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Opinion Biden’s EV tax credits redistribute wealth … upward

President Biden tests the new Ford F-150 Lightning truck at a Ford facility in Dearborn, Mich., on Tuesday. (Leah Millis/Reuters)

Presidential gravitas swamped Michigan this week when Joe Biden announced that, regarding electric vehicles (EVs), the nation was at both an “inflection point” and a “crossroads.” After he remakes the automobile industry, his speechwriting shop should be next.

Hitherto known as “Amtrak Joe,” the president told Michiganders he is “a car guy,” which was well-received by automobile executives and autoworkers pleased by his industrial policy promoting EVs. This, like all his policies, is, he says, climate policy, and serves racial “equity” (by improving urban air quality).

What the White House calls a “fact sheet” says Biden’s administration will “support market demand” for EVs by “driving demand” with “point-of-sale incentives” to encourage “deployment” of EVs. Translation: Subsidies, including tax credits for purchasers, will fiddle the market by lowering EV prices enough to manufacture a demand sufficient to justify manufacturing the vehicles in quantities that the administration says are vital for the planet. Biden even wants $15 billion to build 500,000 EV charging stations. When U.S. automobile sales exploded from 8 million vehicles on U.S. roads in 1920 to 23 million in 1930 without tax credits, the private sector, responding to real rather than synthetic demand, built sufficient gas stations.

There are tax credits of up to $7,500 for EV purchasers, until a manufacturer sells 200,000. GM and Tesla have reached this cap. GM wants the tax credit restored and made permanent. Internal Revenue Service data for 2014 showed that the biggest beneficiaries were households with adjusted gross income of at least $100,000. One percent went to households earning less than $50,000. States, too, have joined the market manipulation. In California, where about 47 percent of EVs are sold, buyers can gain up to $15,000. That such subsidies “work” is shown by what happens when they end: In 2015, when Georgia ended its $5,000 state tax credit, EV sales plummeted 89 percent in two months.

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Biden’s policy to use less affluent Americans’ money to entice more affluent Americans to buy EVs is only one of the contemplated regressive policies by which his administration would transfer wealth upward. Another such policy would cancel student debts for some of the fortunate minority of Americans who, having college degrees, will likely enjoy lifetime earnings significantly higher than those of the less fortunate majority. And if Democrats repeal the $10,000 cap on deductions of state and local taxes by individuals filing their federal income taxes, this would almost entirely benefit very wealthy taxpayers.

But desperate times require desperate measures, and Earth, the administration says, desperately needs EVs. For reasons unrelated to climate change — including cost and convenience — the future of EVs probably would be bright even without government midwifery. Perhaps, however, these should be called “19.3 percent coal cars,” that being the percentage of U.S. electricity generated by coal. Furthermore, Bjorn Lomborg, a climate writer, notes, EVs require large batteries that “are often produced in China using coal power. According to the [International Energy Agency], just producing the battery for an electric car can emit almost a quarter as much of the greenhouse gases that a gasoline car will emit across its entire lifetime.”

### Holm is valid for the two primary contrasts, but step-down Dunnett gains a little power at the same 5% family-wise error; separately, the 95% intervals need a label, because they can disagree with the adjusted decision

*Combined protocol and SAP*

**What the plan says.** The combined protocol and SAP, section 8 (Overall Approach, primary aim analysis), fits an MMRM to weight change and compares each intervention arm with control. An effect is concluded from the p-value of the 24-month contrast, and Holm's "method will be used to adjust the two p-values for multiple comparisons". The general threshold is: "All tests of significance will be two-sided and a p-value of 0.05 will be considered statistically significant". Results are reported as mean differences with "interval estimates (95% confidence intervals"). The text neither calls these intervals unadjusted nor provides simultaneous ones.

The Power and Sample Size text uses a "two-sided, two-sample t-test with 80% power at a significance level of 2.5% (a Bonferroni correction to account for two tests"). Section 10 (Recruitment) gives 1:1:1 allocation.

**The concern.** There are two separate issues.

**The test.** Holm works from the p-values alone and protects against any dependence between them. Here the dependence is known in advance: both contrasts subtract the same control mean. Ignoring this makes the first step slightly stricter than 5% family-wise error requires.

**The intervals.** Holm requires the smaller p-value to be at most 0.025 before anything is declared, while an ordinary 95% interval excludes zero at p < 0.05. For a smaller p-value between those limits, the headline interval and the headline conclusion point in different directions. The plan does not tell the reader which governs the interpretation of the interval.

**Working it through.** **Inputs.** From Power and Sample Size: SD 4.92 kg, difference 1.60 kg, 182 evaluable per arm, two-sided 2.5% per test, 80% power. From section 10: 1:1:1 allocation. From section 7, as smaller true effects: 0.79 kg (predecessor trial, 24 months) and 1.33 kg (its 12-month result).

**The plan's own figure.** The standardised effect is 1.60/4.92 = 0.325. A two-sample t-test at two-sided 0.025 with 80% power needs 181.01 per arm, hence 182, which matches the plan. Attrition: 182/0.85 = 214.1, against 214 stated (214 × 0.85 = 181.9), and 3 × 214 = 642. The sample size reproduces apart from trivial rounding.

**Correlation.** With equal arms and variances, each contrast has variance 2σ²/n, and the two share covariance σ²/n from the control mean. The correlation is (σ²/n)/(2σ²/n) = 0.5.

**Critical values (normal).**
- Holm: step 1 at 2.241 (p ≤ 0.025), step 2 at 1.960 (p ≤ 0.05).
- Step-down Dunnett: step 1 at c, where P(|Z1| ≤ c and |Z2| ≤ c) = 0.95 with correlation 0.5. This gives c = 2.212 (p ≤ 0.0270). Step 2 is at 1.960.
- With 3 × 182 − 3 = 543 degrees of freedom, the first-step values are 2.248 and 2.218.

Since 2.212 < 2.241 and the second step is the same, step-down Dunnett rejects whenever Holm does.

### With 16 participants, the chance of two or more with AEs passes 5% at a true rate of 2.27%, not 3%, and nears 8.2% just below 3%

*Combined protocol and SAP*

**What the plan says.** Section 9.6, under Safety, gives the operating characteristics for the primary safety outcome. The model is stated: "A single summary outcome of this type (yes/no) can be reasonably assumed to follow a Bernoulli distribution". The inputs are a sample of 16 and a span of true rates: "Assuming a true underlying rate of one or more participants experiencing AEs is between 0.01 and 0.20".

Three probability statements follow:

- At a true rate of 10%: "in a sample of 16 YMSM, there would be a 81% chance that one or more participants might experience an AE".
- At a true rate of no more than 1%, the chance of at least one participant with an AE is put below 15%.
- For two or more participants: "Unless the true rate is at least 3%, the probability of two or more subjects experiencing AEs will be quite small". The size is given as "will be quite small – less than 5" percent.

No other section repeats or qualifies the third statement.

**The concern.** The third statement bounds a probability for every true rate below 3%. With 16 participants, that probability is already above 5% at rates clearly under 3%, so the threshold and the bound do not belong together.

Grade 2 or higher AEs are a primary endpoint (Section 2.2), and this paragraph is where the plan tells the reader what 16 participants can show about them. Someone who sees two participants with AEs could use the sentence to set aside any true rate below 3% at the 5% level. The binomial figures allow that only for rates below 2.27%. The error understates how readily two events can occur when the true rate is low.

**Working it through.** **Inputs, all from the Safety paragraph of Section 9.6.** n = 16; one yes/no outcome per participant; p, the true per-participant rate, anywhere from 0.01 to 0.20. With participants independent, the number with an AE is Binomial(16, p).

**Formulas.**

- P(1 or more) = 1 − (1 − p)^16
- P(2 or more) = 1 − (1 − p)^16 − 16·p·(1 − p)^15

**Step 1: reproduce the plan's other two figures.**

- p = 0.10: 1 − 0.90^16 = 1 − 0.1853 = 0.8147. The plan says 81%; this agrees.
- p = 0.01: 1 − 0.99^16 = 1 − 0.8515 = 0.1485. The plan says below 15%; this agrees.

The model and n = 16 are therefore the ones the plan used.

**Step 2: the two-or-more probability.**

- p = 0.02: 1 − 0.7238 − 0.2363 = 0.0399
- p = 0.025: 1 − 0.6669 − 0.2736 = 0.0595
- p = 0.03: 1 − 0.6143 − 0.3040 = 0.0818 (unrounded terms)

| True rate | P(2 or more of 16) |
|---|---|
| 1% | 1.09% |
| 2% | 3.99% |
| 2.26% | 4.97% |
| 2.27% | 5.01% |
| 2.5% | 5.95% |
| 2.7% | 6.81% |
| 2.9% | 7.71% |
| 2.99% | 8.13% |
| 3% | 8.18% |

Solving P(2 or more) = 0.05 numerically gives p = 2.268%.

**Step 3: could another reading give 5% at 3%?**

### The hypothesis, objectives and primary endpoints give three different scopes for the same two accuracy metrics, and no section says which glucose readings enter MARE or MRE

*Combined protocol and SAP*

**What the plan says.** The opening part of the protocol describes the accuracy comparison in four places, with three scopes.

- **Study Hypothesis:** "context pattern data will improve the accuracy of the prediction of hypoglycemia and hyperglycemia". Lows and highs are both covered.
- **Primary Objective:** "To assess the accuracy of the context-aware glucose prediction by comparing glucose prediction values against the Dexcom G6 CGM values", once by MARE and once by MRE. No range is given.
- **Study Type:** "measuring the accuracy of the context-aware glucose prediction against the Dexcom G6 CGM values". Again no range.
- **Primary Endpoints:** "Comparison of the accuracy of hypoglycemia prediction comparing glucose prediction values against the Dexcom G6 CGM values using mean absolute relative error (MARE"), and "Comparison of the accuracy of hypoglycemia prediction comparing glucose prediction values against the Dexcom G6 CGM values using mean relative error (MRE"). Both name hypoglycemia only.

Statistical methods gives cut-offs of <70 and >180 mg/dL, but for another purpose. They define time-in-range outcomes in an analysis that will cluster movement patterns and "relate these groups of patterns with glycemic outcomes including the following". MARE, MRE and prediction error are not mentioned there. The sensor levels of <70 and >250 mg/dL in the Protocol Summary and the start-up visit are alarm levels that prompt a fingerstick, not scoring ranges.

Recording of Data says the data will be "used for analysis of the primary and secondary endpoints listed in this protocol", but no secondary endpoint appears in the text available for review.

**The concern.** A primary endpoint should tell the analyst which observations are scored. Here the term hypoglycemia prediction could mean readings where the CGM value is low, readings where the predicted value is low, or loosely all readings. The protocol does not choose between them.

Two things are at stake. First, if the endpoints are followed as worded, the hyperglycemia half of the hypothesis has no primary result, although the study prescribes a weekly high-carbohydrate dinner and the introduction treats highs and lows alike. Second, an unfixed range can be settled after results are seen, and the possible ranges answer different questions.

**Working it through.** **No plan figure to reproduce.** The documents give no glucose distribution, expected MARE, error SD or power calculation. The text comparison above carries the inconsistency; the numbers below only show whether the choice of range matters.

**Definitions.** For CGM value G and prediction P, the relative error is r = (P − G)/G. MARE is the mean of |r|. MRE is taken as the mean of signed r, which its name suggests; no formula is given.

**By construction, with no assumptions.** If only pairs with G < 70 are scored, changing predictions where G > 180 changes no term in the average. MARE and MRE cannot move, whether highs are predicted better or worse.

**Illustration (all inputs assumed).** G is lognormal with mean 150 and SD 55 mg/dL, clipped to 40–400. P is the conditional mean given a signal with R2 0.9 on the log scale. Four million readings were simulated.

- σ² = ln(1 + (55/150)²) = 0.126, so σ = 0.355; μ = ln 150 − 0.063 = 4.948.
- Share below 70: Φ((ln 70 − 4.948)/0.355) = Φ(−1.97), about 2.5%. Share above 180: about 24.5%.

The Obama-Biden administration “Cash for Clunkers” tried to meld economic stimulus and environmental stewardship. Consumers trading in old vehicles received vouchers for more climate-friendly, fuel-efficient vehicles — vouchers for $3,500 or $4,500, depending on the miles-per-gallon difference between trade-in and the new purchase. A Brookings Institution study found that the 55-day program’s $2.85 billion essentially shifted “roughly a few billion [consumers’] dollars forward from the subsequent two quarters following the program.” Most of the 677,842 sales — that many clunkers were traded in and, as required by law, destroyed — were just “slightly earlier [purchases] than otherwise would have occurred.” They did create some jobs — at a cost of $1.4 million each.

Nevertheless, Senate Majority Leader Charles E. Schumer, whose environmentally responsible recycling extends to recycling threadbare ideas, proposes $392 billion for 10 years of tax credits and vouchers for those who replace gas-powered vehicles with EVs. Biden wants to recycle the $7,500 EV tax credit. All such measures will have a climate impact too tiny to measure, given that U.S. personal cars, of which EVs will be a small proportion for many years, produce only 2.4 percent of global emissions.

In 1928, presidential candidate Herbert Hoover’s supporters said Republicans had put “the proverbial ‘chicken in every pot.’ And a car in every backyard, to boot.” Biden should promise coq au vin on every plate and two Teslas in every garage. Progress, or at least progressivism, is inexorable.

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